He had brought his book up with him on coming to bed, on the chance that he might have time to read a page or two if he woke up early. (He had always been doubtful about that man Jasper. For one thing, he had been seen pawning the old gentleman's watch on the afternoon of the murder, which was a suspicious circumstance, and then he was not a nice character at all, and just the sort of man who would be likely to murder old gentlemen in woods.) He waited till Mr Seymour had paid his nightly visit--he went the round of the dormitories at about eleven--and then he chuckled gently. If Mill, the dormitory prefect, was awake, the chuckle would make him speak, for Mill was of a suspicious nature, and believed that it was only his unintermitted vigilance which prevented the dormitory ragging all night.

Mill was awake.

"Be quiet, there," he growled. "Shut up that noise."

Shoeblossom felt that the time was not yet ripe for his departure. Half an hour later he tried again. There was no rebuke. To make certain he emitted a second chuckle, replete with sinister meaning. A slight snore came from the direction of Mill's bed. Shoeblossom crept out of the room, and hurried to his study. The door was not locked, for Mr Seymour had relied on his commands being sufficient to keep the owner out of it. He slipped in, found and lit the dark lantern, and settled down to read. He read with feverish excitement. The thing was, you see, that though Claud Trevelyan (that was the hero) knew jolly well that it was Jasper who had done the murder, the police didn't, and, as he (Claud) was too noble to tell them, he had himself been arrested on suspicion. Shoeblossom was skimming through the pages with starting eyes, when suddenly his attention was taken from his book by a sound. It was a footstep. Somebody was coming down the passage, and under the door filtered a thin stream of light. To snap the dark slide over the lantern and dart to the door, so that if it opened he would be behind it, was with him, as Mr Claud Trevelyan might have remarked, the work of a moment. He heard the door of study number five flung open, and then the footsteps passed on, and stopped opposite his own den. The handle turned, and the light of a candle flashed into the room, to be extinguished instantly as the draught of the moving door caught it.

Shoeblossom heard his visitor utter an exclamation of annoyance, and fumble in his pocket for matches. He recognised the voice. It was Mr Seymour's. The fact was that Mr Seymour had had the same experience as General Stanley in The Pirates of Penzance:

    The man who finds his conscience ache,
      No peace at all enjoys;
    And, as I lay in bed awake,
      I thought I heard a noise.

Whether Mr Seymour's conscience ached or not, cannot, of course, be discovered. But he had certainly thought he heard a noise, and he had come to investigate.

The search for matches had so far proved fruitless. Shoeblossom stood and quaked behind the door. The reek of hot tin from the dark lantern grew worse momentarily. Mr Seymour sniffed several times, until Shoeblossom thought that he must be discovered. Then, to his immense relief, the master walked away. Shoeblossom's chance had come. Mr Seymour had probably gone to get some matches to relight his candle. It was far from likely that the episode was closed. He would be back again presently. If Shoeblossom was going to escape, he must do it now, so he waited till the footsteps had passed away, and then darted out in the direction of his dormitory.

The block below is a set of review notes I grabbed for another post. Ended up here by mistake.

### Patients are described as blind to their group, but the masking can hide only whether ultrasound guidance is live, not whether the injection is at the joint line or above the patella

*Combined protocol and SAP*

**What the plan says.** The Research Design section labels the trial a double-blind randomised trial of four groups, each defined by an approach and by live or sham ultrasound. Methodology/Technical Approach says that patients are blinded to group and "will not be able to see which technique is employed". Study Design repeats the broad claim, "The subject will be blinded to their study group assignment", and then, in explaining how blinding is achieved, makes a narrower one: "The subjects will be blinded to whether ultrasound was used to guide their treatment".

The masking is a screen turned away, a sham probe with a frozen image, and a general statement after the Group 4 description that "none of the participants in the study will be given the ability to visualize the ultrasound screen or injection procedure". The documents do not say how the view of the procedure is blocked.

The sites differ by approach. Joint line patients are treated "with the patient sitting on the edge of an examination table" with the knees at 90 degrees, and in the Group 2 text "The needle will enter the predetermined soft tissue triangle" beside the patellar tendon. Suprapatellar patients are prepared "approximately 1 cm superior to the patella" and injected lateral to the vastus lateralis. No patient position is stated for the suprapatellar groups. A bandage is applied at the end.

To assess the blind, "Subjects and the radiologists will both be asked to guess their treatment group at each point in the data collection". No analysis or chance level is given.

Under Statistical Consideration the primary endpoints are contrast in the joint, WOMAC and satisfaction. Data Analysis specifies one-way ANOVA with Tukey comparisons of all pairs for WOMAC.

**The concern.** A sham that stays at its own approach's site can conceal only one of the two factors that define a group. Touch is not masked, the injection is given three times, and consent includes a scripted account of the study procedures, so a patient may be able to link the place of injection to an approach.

As he was passing Milton's study, a white figure glided out of it. All that he had ever read or heard of spectres rushed into Shoeblossom's petrified brain. He wished he was safely in bed. He wished he had never come out of it. He wished he had led a better and nobler life. He wished he had never been born.

The figure passed quite close to him as he stood glued against the wall, and he saw it disappear into the dormitory opposite his own, of which Rigby was prefect. He blushed hotly at the thought of the fright he had been in. It was only somebody playing the same game as himself.

He jumped into bed and lay down, having first plunged the lantern bodily into his jug to extinguish it. Its indignant hiss had scarcely died away when Mr Seymour appeared at the door. It had occurred to Mr Seymour that he had smelt something very much out of the ordinary in Shoeblossom's study, a smell uncommonly like that of hot tin. And a suspicion dawned on him that Shoeblossom had been in there with a dark lantern. He had come to the dormitory to confirm his suspicions. But a glance showed him how unjust they had been. There was Shoeblossom fast asleep. Mr Seymour therefore followed the excellent example of my Lord Tomnoddy on a celebrated occasion, and went off to bed.

       *       *       *       *       *

It was the custom for the captain of football at Wrykyn to select and publish the team for the Ripton match a week before the day on which it was to be played. On the evening after the Nomads' match, Trevor was sitting in his study writing out the names, when there came a knock at the door, and his fag entered with a letter.

"This has just come, Trevor," he said.

"All right. Put it down."

The fag left the room. Trevor picked up the letter. The handwriting was strange to him. The words had been printed. Then it flashed upon him that he had received a letter once before addressed in the same way--the letter from the League about Barry. Was this, too, from that address? He opened it.

It was.

He read it, and gasped. The worst had happened. The gold bat was in the hands of the enemy.